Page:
There's no doubt that The Shivah has all of the proper adventure game trappings, but I'm inclined to say that it has more than a passing influence from interactive fiction games. Like other Wadjet Eye games, The Shivah is very wordy and more than happy to use extensive dialogue cutscenes to tell the story. However, the dialogue is all very well written and the material itself feels more like the basis for an insightful novel packed with themes of responsibility, faith and a good old fashioned murder mystery. The spoken dialogue is a little bit more hit and miss, like most Wadjet Eye titles. I found the actor for Rabbi Stone to be more than capable of carrying the game, but some occasional awkward line readings or dips in quality sneak in.

Like Blackwell and Gemini Rue, the story itself is completely engrossing. But the amazing thing is that unlike the paranormal humour of Blackwell and the mash-up setting of Gemini Rue, The Shivah remains interesting while staying fairly grounded in reality. You play as Rabbi Stone, a rabbi struggling to make ends meet for his failing synagogue. One day he finds out that a former member of his congregation has been murdered, and that the victim has left him thousands of dollars that could easily solve his debt woes. But there is some kind of unexplained history between the rabbi and the victim, and Rabbi Stone's suspicions prompt him to seek out the truth.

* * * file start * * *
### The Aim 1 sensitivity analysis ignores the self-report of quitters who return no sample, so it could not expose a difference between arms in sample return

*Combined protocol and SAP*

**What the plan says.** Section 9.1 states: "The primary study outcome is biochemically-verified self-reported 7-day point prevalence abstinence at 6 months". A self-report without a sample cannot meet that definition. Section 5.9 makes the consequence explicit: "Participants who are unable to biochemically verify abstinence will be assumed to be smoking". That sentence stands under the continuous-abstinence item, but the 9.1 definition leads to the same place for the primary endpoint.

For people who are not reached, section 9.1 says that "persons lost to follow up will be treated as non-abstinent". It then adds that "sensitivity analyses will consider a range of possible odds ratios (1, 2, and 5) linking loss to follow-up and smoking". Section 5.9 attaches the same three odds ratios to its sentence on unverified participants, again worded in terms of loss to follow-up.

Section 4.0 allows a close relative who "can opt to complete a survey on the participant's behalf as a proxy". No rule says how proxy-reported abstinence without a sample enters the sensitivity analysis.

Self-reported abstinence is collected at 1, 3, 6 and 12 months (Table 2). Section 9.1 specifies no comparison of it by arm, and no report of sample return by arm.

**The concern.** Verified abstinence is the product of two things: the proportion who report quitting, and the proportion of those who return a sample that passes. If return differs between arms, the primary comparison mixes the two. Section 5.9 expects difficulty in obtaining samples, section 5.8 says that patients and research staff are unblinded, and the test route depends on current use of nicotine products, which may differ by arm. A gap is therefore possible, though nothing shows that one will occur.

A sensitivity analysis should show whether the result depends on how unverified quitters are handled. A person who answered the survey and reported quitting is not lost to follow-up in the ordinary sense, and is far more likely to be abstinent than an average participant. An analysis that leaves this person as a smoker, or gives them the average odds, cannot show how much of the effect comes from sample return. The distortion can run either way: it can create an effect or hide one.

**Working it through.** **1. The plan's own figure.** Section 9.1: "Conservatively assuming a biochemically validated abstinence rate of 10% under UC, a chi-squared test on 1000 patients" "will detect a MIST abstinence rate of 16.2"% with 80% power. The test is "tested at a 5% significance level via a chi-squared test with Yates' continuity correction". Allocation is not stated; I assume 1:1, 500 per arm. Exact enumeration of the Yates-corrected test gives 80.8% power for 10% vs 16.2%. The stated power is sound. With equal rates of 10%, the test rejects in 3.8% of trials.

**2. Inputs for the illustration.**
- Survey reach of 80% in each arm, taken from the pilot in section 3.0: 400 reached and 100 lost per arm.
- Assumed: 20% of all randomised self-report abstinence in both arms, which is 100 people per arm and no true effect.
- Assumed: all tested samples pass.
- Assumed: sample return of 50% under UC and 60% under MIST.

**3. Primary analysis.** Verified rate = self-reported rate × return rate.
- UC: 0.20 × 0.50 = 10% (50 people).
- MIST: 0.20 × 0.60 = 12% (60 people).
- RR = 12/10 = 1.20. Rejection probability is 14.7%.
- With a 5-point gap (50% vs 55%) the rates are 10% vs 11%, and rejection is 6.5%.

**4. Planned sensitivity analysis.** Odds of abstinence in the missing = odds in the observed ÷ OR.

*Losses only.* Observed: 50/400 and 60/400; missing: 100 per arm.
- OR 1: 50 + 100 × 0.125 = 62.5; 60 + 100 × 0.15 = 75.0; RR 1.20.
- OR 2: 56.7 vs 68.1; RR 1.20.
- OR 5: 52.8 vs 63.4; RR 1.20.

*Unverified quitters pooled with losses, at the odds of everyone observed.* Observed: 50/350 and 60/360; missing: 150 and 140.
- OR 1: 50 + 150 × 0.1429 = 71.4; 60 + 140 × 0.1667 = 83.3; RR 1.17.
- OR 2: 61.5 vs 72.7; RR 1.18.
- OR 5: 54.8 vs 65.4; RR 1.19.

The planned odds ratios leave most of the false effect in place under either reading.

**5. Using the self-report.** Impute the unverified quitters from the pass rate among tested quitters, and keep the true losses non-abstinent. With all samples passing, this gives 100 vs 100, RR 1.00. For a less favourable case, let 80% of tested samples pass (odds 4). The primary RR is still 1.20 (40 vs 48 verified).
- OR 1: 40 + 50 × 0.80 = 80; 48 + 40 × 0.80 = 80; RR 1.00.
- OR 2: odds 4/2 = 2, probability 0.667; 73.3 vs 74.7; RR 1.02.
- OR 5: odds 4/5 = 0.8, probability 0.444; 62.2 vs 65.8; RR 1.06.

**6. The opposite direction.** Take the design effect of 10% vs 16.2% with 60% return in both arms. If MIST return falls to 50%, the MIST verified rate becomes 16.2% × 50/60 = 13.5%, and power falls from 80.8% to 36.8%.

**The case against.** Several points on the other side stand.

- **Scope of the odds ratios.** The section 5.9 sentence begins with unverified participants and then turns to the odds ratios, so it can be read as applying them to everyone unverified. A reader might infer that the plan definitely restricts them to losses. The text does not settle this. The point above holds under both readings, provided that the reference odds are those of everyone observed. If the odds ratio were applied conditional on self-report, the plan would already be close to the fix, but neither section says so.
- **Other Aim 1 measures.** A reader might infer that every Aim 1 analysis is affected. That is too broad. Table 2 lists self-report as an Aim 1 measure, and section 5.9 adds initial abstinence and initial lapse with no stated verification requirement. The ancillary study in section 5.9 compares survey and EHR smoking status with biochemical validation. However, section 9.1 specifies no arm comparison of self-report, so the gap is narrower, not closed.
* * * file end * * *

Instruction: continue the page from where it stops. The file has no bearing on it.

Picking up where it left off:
It's a completely engrossing mystery with plenty of twists, turns and revelations. The bits of adventure gameplay that crop up support the narrative well, with most of the annoying aspects of the genre left out. The one exception is instant deaths that pop up in the most unexpected places, so save often. But aside from the instant deaths, the gameplay always follows a logically consistent pattern and it comes up just often enough to break up the lengthy story sequences.

The story is clearly the main focus here, as The Shivah is less like a game and more like a story being told through the medium of a game. Fortunately it's a really great story overall, with plenty of intrigue and clever moments--my favourite is the way that every dialogue question can be answered with a rabbinical question. While all eyes are on Resonance and the recently launched preorders, The Shivah proves that Wadjet Eye has been delivering great stories from the beginning.

[Osmos, B.U.T.T.O.N., Blueberry Garden, and The Shivah make up the latest bundle available on the IndieGames co-created site Indie Royale.]